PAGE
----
Canada’s Expert Panel on Sustainable Finance recommends incentives to green pensions, RRSP’s

Canada’s Expert Panel on Sustainable Finance released its final report on June 14,  Mobilizing Finance for Sustainable Growth . The report makes fifteen recommendations,  stating “…. climate change opportunity and risk management need to become business-as-usual in financial services, and embedded in everyday business decisions, products and services.”  Although the Panel’s main focus was on institutional investments, they also made recommendations which would help individuals to make greener personal investments.

Tiff Macklem, Chair of the Expert Panel,  summarizes and simplifies the message of the Panel Report in “Climate change should be part of regular savings and investment decisions” in The Conversation  on July 3.  Concerning individual actions,  he states:  “To accelerate climate-conscious investment, we … recommend actively engaging Canadians in the climate opportunity and making their stake in fighting climate change more tangible…To engage them, we recommend the federal government create an incentive for Canadians to invest in accredited climate-conscious products. Specifically, we recommend that the Minister of Finance create additional space in RRSPs and defined contribution pension plans for these investments and offer a “super deduction” — in other words, a taxable income deduction greater than 100 per cent —on eligible investments.”   This proposal was further explained in “Expert panel on sustainable finance recommends super tax deduction to incentivize green savings” in Benefits Canada magazine.

Other recommendations in the final Report include:  Establish a standing Canadian Sustainable Finance Action Council (SFAC), with a cross-departmental secretariat, to advise and assist the federal government in implementing the Panel’s recommendations;  Establish the Canadian Centre for Climate Information and Analytics as an authoritative source of climate information and decision analysis;  Define and pursue a Canadian approach to implementing the recommendations of the Task Force on Climate-Related Financial Disclosures (TCFD). Although the recommendations include goals for private financing of the building retrofit market and clean tech industry, they also include a call to support Canada’s oil and natural gas industry “in building a low-emissions, globally competitive future.”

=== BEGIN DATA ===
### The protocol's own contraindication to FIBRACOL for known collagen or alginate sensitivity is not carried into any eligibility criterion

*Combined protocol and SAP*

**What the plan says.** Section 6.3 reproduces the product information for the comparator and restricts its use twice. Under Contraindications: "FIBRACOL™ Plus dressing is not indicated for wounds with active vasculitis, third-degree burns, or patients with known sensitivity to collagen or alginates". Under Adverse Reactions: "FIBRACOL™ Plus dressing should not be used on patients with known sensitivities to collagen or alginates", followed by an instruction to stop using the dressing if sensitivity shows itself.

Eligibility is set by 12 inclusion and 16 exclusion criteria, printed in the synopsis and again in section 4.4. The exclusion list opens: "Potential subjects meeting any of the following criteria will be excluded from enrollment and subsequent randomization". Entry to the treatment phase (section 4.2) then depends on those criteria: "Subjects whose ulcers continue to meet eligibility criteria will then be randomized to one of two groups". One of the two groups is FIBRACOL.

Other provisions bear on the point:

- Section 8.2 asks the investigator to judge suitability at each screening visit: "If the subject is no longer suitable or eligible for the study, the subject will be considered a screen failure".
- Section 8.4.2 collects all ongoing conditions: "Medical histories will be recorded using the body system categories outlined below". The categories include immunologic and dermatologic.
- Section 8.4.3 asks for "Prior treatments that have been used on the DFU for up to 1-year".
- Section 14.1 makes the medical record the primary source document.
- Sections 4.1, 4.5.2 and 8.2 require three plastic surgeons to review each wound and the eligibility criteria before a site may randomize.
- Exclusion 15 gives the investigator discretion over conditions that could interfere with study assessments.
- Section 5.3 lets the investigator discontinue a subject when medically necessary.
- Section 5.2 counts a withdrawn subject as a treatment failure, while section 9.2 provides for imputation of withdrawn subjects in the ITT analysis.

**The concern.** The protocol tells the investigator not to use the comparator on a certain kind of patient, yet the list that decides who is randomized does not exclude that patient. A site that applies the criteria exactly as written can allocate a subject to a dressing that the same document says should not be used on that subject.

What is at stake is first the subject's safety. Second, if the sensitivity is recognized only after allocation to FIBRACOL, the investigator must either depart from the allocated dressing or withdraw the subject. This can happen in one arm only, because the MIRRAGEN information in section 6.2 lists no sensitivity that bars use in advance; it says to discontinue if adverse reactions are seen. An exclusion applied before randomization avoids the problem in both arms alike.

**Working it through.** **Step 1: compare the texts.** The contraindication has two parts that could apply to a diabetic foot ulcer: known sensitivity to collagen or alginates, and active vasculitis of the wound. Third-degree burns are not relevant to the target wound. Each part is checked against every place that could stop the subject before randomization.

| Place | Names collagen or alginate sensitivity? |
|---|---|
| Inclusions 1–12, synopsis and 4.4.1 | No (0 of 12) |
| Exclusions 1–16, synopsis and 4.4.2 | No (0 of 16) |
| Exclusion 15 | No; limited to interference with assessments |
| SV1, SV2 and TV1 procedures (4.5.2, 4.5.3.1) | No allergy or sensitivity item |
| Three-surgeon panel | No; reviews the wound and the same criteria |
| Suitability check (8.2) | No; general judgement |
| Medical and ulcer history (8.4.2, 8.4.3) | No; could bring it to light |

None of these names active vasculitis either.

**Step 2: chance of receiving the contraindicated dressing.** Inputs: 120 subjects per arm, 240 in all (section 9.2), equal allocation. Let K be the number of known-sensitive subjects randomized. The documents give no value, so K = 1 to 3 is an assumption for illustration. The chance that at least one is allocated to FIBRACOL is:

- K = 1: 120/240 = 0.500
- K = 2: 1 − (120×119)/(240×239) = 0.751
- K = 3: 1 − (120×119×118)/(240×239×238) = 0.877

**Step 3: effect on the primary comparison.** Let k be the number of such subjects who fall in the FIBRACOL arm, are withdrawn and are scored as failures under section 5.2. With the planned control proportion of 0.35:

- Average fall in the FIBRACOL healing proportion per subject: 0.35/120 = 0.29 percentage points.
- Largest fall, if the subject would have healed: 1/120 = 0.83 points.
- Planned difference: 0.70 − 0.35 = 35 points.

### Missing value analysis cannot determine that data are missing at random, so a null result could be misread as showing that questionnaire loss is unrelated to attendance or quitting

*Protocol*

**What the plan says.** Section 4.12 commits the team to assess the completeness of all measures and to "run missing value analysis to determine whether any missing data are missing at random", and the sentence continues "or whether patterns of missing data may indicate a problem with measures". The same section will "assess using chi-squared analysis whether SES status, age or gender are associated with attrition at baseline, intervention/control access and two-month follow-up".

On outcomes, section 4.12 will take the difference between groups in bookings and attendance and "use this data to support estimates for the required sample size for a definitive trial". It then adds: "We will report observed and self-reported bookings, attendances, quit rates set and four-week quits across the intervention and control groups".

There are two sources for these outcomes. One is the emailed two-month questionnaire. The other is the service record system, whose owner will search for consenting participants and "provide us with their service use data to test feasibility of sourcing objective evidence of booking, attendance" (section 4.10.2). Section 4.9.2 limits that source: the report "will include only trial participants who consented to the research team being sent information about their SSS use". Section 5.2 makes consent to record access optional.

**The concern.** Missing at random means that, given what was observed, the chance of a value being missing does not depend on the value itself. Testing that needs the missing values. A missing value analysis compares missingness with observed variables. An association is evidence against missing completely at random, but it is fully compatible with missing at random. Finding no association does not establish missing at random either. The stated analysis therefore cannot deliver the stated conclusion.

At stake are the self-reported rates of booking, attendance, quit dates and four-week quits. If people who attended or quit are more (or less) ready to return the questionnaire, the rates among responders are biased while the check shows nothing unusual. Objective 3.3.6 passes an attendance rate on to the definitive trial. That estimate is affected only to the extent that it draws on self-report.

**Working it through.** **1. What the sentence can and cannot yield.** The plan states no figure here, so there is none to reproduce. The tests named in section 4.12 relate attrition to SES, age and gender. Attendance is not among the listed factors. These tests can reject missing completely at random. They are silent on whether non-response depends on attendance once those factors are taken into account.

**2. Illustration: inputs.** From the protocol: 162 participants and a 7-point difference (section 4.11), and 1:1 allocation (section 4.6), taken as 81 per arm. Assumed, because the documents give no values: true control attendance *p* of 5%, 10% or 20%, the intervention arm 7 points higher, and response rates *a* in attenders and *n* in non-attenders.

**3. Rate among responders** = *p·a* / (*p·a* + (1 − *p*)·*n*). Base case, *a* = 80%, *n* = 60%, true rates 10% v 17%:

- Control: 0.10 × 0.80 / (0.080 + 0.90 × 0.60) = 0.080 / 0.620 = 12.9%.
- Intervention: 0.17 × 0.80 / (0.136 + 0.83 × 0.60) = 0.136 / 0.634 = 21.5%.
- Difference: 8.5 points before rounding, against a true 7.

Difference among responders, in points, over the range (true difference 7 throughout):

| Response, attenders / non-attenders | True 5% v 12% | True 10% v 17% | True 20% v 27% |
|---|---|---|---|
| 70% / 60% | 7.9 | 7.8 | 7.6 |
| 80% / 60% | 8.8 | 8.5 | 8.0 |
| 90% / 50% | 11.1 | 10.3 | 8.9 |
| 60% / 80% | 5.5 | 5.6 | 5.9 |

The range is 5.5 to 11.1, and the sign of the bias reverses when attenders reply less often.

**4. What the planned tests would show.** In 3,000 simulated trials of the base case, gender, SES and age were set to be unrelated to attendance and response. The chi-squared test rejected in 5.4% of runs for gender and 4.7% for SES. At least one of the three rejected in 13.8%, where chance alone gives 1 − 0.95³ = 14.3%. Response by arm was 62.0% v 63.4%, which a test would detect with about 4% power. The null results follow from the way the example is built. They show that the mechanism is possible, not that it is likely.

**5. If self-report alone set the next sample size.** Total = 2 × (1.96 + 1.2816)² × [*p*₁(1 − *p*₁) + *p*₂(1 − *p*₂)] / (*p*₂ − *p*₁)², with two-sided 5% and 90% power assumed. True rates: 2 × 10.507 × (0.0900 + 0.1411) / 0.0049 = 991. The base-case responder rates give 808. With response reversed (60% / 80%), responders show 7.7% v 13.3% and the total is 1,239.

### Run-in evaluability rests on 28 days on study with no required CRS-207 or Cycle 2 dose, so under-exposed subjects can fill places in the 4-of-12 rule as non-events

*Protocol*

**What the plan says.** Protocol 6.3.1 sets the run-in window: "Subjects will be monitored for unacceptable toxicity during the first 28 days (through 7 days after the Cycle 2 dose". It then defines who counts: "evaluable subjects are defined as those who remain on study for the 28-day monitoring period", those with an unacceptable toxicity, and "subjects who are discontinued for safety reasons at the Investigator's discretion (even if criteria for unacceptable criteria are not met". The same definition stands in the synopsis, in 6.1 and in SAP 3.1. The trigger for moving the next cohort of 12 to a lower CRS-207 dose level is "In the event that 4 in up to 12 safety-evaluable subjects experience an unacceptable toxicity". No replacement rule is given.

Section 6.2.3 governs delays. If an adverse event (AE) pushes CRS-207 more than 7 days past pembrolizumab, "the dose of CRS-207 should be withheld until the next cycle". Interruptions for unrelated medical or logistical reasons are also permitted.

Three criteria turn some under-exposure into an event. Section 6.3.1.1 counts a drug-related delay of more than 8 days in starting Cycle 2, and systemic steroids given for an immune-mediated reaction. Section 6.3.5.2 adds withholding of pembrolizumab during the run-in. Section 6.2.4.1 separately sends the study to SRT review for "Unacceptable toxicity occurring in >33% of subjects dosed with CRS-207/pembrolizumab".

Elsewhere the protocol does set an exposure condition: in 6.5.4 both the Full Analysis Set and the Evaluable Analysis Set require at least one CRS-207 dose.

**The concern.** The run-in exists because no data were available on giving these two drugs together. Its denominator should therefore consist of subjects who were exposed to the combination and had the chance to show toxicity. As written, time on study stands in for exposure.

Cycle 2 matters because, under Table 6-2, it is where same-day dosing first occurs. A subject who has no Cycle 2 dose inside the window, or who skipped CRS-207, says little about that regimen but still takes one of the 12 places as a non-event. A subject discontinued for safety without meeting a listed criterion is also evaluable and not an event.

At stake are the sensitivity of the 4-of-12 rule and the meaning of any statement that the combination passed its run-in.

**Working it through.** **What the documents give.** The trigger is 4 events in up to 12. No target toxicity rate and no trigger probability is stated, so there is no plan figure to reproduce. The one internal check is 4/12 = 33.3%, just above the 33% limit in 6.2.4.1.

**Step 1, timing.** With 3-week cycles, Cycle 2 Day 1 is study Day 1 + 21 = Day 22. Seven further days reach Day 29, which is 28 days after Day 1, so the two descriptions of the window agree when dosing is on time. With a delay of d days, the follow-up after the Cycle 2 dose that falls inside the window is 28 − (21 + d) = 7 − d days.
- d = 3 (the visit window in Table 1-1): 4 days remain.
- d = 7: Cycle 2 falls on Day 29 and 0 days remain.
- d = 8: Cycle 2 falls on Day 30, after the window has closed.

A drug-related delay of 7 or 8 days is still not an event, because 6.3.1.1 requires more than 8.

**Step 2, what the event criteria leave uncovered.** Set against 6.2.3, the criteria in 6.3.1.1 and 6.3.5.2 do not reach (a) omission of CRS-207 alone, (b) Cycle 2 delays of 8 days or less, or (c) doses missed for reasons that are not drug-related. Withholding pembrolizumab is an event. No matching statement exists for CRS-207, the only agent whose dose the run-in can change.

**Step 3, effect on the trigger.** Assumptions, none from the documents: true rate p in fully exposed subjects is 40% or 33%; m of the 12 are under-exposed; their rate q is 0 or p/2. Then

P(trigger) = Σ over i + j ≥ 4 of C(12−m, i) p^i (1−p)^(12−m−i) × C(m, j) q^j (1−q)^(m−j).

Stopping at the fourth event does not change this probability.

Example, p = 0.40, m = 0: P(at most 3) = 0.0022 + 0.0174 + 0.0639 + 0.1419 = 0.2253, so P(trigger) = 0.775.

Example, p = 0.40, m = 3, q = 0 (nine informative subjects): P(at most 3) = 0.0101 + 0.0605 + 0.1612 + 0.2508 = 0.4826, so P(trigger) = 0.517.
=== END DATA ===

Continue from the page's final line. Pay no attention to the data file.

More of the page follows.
Pact for a Green New Deal gathers input across Canada

Canada’s Pact for a Green New Deal has issued a new blog titled,  What we heard” , summarizing the input from 150  town hall events held since it launched in May 2019.   “…All told, with groups ranging in size from four in Iqaluit to more than 300 in Edmonton, the town halls have attracted more than 7,000 participants, each representing environmental groups, labour unions, faith groups, political parties, city councils, community and neighbourhood associations, Indigenous organizations, women’s organizations, the Fight for $15 and Fairness, student unions, [and] local media.”

The report is organized according to twelve “Green Line” themes (topics which participants want to see included in a Green New Deal).  Most frequently raised amongst “Green Lines”: Economy and Government, Green Infrastructure, Social Justice, and Indigenous Sovereignty (others included Nature, Agriculture,  Democracy, Plastics, Climate Science, Decent Work, Climate Debt, and Rights) . Workplace issues appear in the recommendations under “Economy and Government”, including:  “Creating millions of good, high-wage jobs through a green jobs plan, ensuring fossil fuel industry workers and directly affected community members are guaranteed good, dignified work with the training and support needed to succeed. ….Increasing unionization and implementing workers’ rights, including at least a $15 minimum wage, pay equity, paid emergency leave, job security, protections for migrant workers, and the right to organize and unionize.”

The  highlighted Red Lines (or themes which are negatives) the fossil fuel industry, extraction and pollution, plastics, and a failing democracy.

Under “Next Steps”, the report states: “The communities and organizations represented by people who attended town halls did reach beyond the “green bubble” that typically exists within mainstream environmental events and campaigns. That being said, there is much room for improvement in reaching out to the labour movement, social justice movements, Indigenous peoples, and those who are marginalized or who have been most impacted by the current and historical harms a Green New Deal must address.” More town hall meetings are promised.

First Nations, environmentalists file court challenges to Trans Mountain pipeline

orcas against Vancouver skylineOn June 18, as described in an earlier  WCR post, Government gives the go- ahead to Trans Mountain pipeline despite declaring a climate emergency.   By July 8, two court challenges have been filed against the decision.  Six First Nations, led by the Tsleil-Waututh Nation , filed a court challenge on the grounds that the federal government failed in the requirement to adequately consult them.  More details are described in  First Nations launch new court challenge to Trans Mountain pipeline at the CBC (July 9), and  First Nations renew court battle to stop Trudeau and Trans Mountain   in the National Observer.